'I didn't know what was going to happen with boxing or the Olympics, I didn't really care either'
Had the Olympic Games gone ahead as planned 12 months ago, Kurt Walker wouldn't have been there, whether he had qualified or not. But now, having watched daughter Layla prove she has inherited his fighting genes, the Lisburn man can't wait to get going in Tokyo. He talks to Neil Loughran...
THIS time last year Kurt Walker could never have imagined himself inside Tokyo’s Olympic Village, counting down the days until a lifelong dream would be fulfilled.
Indeed, boxing and the Olympic Games were the furthest thing from his mind. There were a couple of runs here and there, but not a single punch had been thrown in anger since March 16, 2020.
That was the dramatic final night of the European qualifier in London – delayed after that session - when Walker knew all he had to do was beat Hamsat Shadalov to seal his spot at Tokyo 2020.
Whether it was nerves or the uncertainty surrounding the competition and the Olympics themselves as the world found itself in the grip of a pandemic, the fancied Walker underperformed, Shadalov flying out of the blocks and leaving the Lisburn man too much to do.
A European Games gold medallist the previous summer, Walker was considered one of Ireland’s major medal hopes, yet now there were doubts whether he would be in Japan at all. It was a significant body blow.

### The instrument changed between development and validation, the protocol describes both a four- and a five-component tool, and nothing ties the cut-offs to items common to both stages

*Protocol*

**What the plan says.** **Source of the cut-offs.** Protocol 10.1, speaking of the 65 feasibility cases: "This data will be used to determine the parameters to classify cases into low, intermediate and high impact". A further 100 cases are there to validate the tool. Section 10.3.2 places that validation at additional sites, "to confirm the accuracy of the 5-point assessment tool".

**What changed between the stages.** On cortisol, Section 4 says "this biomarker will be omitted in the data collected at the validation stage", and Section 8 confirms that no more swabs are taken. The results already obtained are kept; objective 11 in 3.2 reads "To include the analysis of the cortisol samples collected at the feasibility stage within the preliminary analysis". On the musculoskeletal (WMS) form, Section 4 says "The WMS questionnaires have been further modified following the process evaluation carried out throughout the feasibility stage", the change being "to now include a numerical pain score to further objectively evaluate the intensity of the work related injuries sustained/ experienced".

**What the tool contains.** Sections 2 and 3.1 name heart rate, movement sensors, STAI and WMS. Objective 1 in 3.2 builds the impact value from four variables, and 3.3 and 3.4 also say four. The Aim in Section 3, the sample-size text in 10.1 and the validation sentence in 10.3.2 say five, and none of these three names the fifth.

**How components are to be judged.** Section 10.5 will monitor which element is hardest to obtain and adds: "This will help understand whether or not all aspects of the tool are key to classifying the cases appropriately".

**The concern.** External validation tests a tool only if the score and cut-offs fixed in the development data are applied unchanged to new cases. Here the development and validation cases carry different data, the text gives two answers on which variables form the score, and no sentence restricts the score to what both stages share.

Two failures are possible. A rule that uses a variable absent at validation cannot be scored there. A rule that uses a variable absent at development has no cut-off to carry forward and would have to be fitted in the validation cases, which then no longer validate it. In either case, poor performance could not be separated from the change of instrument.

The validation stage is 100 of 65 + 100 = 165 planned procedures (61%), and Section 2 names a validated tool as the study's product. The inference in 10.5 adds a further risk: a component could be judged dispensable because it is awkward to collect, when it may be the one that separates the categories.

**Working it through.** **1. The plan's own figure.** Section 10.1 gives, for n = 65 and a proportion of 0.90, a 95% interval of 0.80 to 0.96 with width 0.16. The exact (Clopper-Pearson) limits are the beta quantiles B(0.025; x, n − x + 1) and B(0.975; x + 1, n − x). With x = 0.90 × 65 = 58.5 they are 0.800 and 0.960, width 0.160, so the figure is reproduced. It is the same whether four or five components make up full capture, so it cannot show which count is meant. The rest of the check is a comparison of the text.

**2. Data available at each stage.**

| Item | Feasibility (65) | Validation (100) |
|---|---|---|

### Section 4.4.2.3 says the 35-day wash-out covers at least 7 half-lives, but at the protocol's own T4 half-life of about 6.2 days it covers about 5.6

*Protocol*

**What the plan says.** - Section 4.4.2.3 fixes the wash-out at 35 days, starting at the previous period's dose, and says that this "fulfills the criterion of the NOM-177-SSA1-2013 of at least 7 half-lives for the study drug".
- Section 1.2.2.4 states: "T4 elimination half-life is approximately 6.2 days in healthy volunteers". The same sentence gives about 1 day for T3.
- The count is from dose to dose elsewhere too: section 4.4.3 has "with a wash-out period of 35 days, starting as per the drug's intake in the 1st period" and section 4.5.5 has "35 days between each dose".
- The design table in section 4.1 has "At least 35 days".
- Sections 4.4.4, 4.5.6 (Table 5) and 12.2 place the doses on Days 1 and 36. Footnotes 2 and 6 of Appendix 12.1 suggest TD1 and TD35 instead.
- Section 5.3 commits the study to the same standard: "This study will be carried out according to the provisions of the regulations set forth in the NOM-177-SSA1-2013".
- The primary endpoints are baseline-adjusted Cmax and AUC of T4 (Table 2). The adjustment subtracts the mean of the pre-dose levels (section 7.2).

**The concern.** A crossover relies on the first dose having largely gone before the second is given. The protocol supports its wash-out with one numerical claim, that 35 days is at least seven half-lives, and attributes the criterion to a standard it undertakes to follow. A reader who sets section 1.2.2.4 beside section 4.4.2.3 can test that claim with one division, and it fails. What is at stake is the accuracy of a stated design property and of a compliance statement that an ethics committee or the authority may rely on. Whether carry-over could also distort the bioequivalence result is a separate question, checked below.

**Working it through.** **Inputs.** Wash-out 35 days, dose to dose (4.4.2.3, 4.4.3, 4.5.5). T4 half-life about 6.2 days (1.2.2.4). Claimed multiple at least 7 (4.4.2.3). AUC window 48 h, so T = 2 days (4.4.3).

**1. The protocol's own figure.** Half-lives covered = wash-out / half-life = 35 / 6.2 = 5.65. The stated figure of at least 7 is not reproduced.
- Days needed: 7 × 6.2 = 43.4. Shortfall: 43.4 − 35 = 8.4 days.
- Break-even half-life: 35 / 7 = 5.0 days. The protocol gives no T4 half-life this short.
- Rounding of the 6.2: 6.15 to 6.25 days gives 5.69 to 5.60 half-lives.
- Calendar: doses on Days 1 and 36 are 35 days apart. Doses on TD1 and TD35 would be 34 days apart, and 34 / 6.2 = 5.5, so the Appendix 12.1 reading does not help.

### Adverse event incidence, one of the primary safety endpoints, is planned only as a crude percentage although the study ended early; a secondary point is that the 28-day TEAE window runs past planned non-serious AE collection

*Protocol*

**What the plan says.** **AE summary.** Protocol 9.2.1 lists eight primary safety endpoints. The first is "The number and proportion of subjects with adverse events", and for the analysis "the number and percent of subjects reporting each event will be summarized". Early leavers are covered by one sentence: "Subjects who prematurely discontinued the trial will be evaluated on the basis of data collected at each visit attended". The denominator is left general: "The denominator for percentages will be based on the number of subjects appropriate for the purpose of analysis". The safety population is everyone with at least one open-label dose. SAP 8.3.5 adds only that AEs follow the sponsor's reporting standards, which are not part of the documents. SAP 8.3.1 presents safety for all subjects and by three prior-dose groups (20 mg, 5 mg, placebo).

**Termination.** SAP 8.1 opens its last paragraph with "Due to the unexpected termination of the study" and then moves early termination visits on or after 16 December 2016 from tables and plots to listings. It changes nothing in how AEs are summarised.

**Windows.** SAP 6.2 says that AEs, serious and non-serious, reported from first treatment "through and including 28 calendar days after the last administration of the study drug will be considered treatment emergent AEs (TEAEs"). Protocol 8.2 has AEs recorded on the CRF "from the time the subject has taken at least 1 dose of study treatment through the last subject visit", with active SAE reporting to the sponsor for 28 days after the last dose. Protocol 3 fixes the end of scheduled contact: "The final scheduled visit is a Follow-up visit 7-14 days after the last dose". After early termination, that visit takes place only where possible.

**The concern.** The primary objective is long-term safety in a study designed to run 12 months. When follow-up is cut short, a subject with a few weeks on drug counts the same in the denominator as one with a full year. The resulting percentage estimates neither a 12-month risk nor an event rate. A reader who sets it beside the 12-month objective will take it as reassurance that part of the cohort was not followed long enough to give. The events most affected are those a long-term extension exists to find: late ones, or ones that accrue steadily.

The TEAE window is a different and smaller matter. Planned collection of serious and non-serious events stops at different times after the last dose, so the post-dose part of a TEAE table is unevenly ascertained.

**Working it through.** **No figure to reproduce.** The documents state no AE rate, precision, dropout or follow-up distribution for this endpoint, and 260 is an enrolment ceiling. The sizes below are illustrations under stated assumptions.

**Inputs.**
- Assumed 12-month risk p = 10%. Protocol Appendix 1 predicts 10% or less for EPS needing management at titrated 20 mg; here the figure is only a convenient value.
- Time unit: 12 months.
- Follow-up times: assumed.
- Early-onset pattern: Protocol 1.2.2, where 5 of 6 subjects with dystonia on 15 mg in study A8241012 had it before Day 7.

Within a matter of months, none of that mattered any more.
Before it was cancelled, Walker had been due to enter the last chance saloon at the World Olympic qualifier in Paris from May 13-24. Instead it was new baby daughter Layla, born three months early on May 17 and weighing just 800 grams, who was doing the fighting.
Due on August 14, the same day Walker would have arrived back from Tokyo, he had already imagined returning home to his young family with a medal around his neck, but instead he and girlfriend Ria found themselves living a nightmare.
Due to Covid-19 restrictions, Walker wasn’t even allowed into the Antrim Area Hospital in the early stages. When that relaxed, he was granted 20 minutes before having to leave again.